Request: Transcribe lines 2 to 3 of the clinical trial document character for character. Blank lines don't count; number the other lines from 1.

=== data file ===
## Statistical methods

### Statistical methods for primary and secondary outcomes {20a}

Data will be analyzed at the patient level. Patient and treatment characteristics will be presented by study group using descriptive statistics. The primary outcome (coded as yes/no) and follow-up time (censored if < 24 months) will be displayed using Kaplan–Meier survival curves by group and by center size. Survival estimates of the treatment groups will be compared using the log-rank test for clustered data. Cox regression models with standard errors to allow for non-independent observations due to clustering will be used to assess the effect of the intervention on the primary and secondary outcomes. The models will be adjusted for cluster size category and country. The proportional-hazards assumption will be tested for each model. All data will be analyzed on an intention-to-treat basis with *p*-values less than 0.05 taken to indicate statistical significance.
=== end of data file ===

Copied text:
### Statistical methods for primary and secondary outcomes {20a}

Data will be analyzed at the patient level. Patient and treatment characteristics will be presented by study group using descriptive statistics. The primary outcome (coded as yes/no) and follow-up time (censored if < 24 months) will be displayed using Kaplan–Meier survival curves by group and by center size. Survival estimates of the treatment groups will be compared using the log-rank test for clustered data. Cox regression models with standard errors to allow for non-independent observations due to clustering will be used to assess the effect of the intervention on the primary and secondary outcomes. The models will be adjusted for cluster size category and country. The proportional-hazards assumption will be tested for each model. All data will be analyzed on an intention-to-treat basis with *p*-values less than 0.05 taken to indicate statistical significance.